Maybe cancer got me on TV

Recently a few of those who provide – along with some of us who use – the excellent services of the Sligo Cancer Support Centre were filmed for RTE’s Nationwide. We believe the resulting 7-minute slot might feature in tomorrow night’s edition (Monday 24th, RTE 1 TV, 7pm). But if not, then most likely either this coming Wednesday or Friday.

Given the brevity of the piece, I’m not sure not sure for how long, or indeed if at all, any of my contribution might be aired. But, worst case, there is every chance of glimpsing me either doing Art Therapy… or singing with the Something to Sing About Sligo choir (sitting front row, left, with noticeably more hair than in my FB profile pic).*

The show should also be viewable on the RTE Player here for the next few weeks.

So, apart from doing TV appearances, how am I?

Well there’s heaps to tell you about…

  • CAT and PET Scans results either side of Christmas;
  • the difficulty of reaching the decision to decline maintenance treatment;
  • the terror of facing the open landscape of a new, bare life with the words “you will relapse” ringing in my mind;
  • the desire for something like a “12 Step” support programme, or at least a pathway, that I could just slip into or follow that would provide some signposts and landmarks for me as I evolve my own recovery programme;
  • the joy and relief at seeing how good my blood looked in the microscope mid-Jan;
  • amazingly sympathetic, considerate and caring support from my Community Welfare Officer;
  • the stunning shock as I came to appreciate just how deeply my friends and family members have been traumatised too (each now needs to recover in their own way and time… and we now each need mutual care as we pick up the severely stress-tested threads… and begin to weave new ones…);
  • passing blood far more often and for longer than expected – while also adjusting to new sensations in kidney and bladder – after my ureteral stent was replaced March 11th…

… but for now, and assuming all is well with blood tests taken on Friday (nurse says most results in and are ‘perfect’ but more to come next week) and the last 48-hours of blood-free-urine means that particular challenge is behind me, you can take it that I am doing very well. Very well indeed.

So well in fact that I’m beginning to really enjoy and savour what seem to be steadily increasing energy levels. Sure, I still need to nap sometimes in the afternoon or early evening. But overall the energy is trending upwards.

I’m also finding confidence growing inside again… one which leaves me believing that not only do I have a considerable chunk of future ahead of me, but that that remaining future can now, finally, be turned and faced bravely. Not only that but I might even soon have the mental and emotional energy to start populating it with many good things. (This latter inner progress is particularly welcome; because for a few weeks there my future felt and looked like a very lonely, unsatisfying and bleak place. Thank you Art Therapy-!!).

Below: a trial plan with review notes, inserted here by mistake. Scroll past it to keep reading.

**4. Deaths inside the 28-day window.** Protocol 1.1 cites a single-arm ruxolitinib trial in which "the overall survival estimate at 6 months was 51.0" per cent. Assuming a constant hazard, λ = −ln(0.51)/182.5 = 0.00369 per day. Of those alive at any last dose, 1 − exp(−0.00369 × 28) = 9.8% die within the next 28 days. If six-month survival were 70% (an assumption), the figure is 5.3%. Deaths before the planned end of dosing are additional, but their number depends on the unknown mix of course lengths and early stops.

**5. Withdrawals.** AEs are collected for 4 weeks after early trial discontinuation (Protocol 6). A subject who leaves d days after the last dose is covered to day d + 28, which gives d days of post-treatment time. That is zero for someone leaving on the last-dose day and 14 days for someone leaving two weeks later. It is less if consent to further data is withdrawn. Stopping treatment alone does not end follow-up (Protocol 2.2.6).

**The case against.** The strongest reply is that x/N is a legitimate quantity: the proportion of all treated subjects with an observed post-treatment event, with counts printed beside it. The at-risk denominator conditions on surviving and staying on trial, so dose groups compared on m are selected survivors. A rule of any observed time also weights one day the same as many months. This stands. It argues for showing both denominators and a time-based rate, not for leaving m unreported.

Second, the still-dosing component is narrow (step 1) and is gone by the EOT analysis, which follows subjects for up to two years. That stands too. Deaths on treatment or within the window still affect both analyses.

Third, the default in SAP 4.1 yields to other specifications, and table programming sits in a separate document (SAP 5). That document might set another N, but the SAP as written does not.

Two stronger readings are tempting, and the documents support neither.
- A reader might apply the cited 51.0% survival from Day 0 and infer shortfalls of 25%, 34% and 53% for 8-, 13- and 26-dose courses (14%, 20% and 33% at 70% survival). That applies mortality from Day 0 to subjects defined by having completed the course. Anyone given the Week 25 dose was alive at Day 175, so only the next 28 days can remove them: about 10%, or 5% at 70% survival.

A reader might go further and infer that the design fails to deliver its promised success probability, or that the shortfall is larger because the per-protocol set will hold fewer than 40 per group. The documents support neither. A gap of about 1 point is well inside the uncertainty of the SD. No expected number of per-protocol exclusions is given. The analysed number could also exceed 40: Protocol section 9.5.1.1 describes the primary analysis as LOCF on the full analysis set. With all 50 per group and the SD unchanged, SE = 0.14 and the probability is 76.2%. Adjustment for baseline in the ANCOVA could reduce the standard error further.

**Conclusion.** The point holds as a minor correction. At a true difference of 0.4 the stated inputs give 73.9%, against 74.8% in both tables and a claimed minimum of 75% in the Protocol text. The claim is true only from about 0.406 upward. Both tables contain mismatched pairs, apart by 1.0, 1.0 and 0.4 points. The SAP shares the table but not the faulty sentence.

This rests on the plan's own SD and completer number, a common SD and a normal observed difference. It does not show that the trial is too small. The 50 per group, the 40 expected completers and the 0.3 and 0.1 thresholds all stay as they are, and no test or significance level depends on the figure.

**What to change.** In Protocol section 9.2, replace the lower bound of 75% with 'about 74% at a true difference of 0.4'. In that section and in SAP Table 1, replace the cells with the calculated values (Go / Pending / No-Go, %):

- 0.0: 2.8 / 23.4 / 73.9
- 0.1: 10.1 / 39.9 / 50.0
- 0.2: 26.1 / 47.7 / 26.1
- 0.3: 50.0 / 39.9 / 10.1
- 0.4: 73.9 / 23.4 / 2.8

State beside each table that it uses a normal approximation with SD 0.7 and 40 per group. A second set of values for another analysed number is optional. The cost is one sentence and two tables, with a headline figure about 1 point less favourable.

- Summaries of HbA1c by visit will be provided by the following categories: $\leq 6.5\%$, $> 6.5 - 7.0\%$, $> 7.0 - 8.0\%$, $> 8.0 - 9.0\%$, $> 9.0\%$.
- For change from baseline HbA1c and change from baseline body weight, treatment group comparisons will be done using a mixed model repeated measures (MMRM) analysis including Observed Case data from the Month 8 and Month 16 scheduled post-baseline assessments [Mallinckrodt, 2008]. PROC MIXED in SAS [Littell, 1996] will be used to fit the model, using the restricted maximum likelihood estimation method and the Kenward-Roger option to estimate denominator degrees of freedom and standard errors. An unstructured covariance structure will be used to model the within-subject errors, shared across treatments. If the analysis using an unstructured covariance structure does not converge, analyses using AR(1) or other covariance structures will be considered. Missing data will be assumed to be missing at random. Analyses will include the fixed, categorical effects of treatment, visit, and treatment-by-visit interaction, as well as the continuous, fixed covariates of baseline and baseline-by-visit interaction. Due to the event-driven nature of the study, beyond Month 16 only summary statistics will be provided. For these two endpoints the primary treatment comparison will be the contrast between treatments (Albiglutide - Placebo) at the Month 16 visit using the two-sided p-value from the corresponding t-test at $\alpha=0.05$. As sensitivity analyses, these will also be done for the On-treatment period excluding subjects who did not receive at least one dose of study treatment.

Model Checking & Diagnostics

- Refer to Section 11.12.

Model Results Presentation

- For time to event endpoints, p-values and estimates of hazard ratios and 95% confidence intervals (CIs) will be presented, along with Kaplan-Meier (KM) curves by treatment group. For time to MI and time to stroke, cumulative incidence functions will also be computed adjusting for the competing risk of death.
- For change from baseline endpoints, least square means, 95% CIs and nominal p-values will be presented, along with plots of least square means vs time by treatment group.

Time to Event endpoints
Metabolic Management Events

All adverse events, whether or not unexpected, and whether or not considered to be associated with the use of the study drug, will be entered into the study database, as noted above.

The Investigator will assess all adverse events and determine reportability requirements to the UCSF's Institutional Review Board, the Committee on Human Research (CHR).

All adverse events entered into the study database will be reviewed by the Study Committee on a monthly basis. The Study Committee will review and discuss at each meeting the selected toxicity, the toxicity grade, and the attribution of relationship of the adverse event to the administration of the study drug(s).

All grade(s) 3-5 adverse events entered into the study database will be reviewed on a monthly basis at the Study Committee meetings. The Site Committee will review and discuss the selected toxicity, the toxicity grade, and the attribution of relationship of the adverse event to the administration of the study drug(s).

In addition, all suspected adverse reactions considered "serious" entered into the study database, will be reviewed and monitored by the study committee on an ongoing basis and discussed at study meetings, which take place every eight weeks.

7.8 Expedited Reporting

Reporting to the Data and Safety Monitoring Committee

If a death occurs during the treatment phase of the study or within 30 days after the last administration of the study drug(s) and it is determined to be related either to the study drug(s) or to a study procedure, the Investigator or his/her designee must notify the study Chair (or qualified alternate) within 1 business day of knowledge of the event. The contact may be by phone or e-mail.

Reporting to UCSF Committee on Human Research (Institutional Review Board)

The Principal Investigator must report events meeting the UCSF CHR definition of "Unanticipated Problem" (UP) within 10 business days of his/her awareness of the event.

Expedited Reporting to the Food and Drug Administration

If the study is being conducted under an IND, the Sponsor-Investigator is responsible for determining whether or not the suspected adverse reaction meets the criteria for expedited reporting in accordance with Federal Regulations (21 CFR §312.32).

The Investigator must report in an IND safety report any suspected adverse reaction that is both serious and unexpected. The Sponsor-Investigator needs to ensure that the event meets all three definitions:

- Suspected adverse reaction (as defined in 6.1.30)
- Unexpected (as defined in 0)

Which is why, despite nearly once-daily bouts of blood in my urine at the time, I was still able to make my way to Doolin for St. Patrick’s Day to enjoy some ocean time with some human friends and Dusty. A massive, massive day for me… the depths and significance of which really only hit me when I got there – and which I will unfold soon in a dedicated post.

Many thanks to Jan Ploeg for this shot of me with Dusty:

Sean Callagy with Dusty In Doolin 2014-03-17
Me with Dusty In Doolin 2014-03-17

* There are of course far easier ways of getting featured on telly. Next time I’ll try one of them..

The power of touch

Just a few hours ago a dolphin let me touch her.

I say ‘let me’ because for the past six or seven dives with her, she has always been – skillfully and deliberately – just beyond arms reach. Even with a stretch and a lunge I never managed to touch her.

But today she decided to do a by-pass close enough to me to let my hand brush along her spine toward her tail. Perhaps six, seven, eight or more times… I can’t be sure.

Because after that first touch there were oodles of fly-by moments, ‘look-I’ve-snuck-up-behind-you-again’ moments plus a lovely, skill full swim 2ft above me as I idled along just above the kelp… all melting now into memories of a dive I will be giving thanks for for many years to come.

I’d be hard pressed to describe the physical sensation. Certainly water temperature… skin tough and strong, yet supple and soft… silky smooth apart from some dips and bumps from cuts and grazes (which were very distinctly felt)… yet with a slight feel of a film or scum of sort too – rather like what one feels from dried carrageen seaweed when it’s been put in hot water for a few minutes…

… but it was the internal sense of the touch that was most satisfying. I’ve been in this dolphin’s presence many times now, watching from the shore and being in the water with her. But with the touch came a new internal sensation, felt somewhere around the heart area. Perhaps an opening of chakras? Perhaps a parasympathetic shift in heart rate due to my brain waves slowing and moving into resonance with hers? Or maybe was the impact of that physical contact experienced more on the emotional level? Because there was something akin to of the heart-glow of love I’ve felt in the past when a friend has risked being present and helped me drop the masks to reveal my broken-ness, vulnerability and other not-too-appreciated aspects of myself.

I’m not sure.

All I am sure of is that…

… even though it was my hand that reached out…

… it was she who touched me.